Chinese company offers lifetime’s supply of liquor for just US$1,600 to wash away Singles’ Day blues with booze
Offer coincides with world’s biggest retail event, but fans of the spirit baijiu will need to move fast because the offer is limited to the first 33 online customers
It may be the logical conclusion of a shopping event originally designed to cheer up lovelorn singles: the chance to secure a lifetime’s supply of liquor with which to drown their sorrows.
This year for Singles’ Day, the world’s biggest retail event, one Chinese store is reported to be offering just that for a one-off payment of 11,111 yuan (US $1,674).
Perhaps anticipating the likely demand for such a service, Jiang Xiaobai, a Chongqing-based online retailer, is limiting the offer to just 33 tickets on a first-come, first-served basis.
The online sale will begin at midnight on November 11 – hence the price tag – which was first branded as Singles’ Day in 2009.
Singles’ Day – also known as Double 11 – was a marketing idea pioneered by the online retailer Alibaba, the owner of the South China Morning Post, with the aim of creating a shopping festival in the period between National Day at the start of October and New Year’s Eve.
The original pitch – that it offered discounts to cheer up lovelorn singles – made it popular with university students. But the lure of the discounts and the boom in online shopping soon gave it a much broader appeal and it is now seen mainly as a shopping event.
Last year the value of transactions topped US$17.8 billion – surpassing its nearest US equivalent Black Friday, which happens later this month on the day after Thanksgiving.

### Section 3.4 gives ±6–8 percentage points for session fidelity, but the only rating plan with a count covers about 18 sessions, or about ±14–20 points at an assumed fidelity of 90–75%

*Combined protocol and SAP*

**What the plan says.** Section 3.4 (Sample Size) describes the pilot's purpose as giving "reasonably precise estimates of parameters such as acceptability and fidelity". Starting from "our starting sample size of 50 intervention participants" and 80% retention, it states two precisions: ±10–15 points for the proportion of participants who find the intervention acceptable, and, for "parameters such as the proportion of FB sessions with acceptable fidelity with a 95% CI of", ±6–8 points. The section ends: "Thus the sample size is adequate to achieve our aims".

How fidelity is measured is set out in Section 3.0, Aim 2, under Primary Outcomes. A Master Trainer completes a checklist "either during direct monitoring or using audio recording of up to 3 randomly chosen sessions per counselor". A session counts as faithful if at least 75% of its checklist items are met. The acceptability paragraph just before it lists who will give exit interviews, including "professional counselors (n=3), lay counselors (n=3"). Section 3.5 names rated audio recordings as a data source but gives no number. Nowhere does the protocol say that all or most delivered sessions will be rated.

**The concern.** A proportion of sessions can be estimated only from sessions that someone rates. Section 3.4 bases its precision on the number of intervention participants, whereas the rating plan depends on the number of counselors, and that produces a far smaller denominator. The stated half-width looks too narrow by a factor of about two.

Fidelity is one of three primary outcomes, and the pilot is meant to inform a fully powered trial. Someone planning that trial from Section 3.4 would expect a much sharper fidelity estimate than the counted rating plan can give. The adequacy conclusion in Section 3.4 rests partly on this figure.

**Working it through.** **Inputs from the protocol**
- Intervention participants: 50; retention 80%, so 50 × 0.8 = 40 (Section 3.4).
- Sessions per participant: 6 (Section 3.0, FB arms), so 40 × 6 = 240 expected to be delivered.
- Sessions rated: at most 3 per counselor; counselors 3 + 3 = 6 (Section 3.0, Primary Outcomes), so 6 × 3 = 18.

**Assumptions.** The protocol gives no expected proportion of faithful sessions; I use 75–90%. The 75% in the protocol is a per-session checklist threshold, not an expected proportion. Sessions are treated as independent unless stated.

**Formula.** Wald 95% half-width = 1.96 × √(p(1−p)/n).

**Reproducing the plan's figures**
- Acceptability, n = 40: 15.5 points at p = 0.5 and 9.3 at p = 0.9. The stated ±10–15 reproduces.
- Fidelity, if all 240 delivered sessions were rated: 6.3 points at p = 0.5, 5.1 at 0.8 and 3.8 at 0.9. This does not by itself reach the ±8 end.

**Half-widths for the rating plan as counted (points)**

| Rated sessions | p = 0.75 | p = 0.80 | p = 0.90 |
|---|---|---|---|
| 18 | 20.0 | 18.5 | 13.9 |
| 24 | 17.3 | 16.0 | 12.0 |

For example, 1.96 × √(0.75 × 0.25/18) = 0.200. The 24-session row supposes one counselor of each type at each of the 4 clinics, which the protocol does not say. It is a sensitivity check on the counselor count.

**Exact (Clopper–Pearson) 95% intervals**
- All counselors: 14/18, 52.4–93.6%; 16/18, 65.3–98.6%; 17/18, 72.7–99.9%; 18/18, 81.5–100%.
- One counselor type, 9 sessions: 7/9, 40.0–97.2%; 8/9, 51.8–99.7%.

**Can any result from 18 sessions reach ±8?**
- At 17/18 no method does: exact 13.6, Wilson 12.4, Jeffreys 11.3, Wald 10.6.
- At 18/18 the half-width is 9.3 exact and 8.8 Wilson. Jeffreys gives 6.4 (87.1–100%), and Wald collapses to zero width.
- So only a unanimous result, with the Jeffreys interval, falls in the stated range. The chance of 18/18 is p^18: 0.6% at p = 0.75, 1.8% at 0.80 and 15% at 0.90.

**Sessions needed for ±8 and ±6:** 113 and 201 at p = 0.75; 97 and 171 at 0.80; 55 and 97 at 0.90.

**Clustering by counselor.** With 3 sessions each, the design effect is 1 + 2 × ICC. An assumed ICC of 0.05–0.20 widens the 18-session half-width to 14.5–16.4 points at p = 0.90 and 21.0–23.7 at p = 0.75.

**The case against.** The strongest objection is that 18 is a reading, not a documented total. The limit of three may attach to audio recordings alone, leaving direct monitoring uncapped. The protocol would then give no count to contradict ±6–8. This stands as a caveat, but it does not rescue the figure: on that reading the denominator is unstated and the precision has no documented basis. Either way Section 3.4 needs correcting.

A wide variety of Chinese retailers now offer promotions to mark the event, and the lifetime’s supply of drink is just one of the more eye-catching offers.
Under the terms of the deal, Jiang Xiaobai will send subscribers a dozen bottles of baijiu, a fiery Chinese spirit, every month until their death, according to Beijing Youth Daily. If they die within five years of signing up family members can inherit the contract.
The bottles of the spirit normally sell individually for 196 yuan, and after five years the total value of the shipments will pass the 11,111 yuan mark. After that, the drinkers will be able to toast a profit.
Chang Sha, a lawyer based in Beijing, said the deal was legal, the report said. But she warned that it could be cancelled if the company went bankrupt, and raised the obvious long-term implications of the deal for the firm’s finances.
The online store said it was the second time it had provided such an offer.
Over the rest of the year it also offers the chance to buy a lifetime’s supply of baijiu for nine times the price of the special offer.
The shop said it had sold 19 such packages in the past. It was not clear how many were sold on Singles’ Day.
“I have bought a lifetime guarantee,” one customer said in the comment area of the retailer’s website. “Hope they will keep the promise.”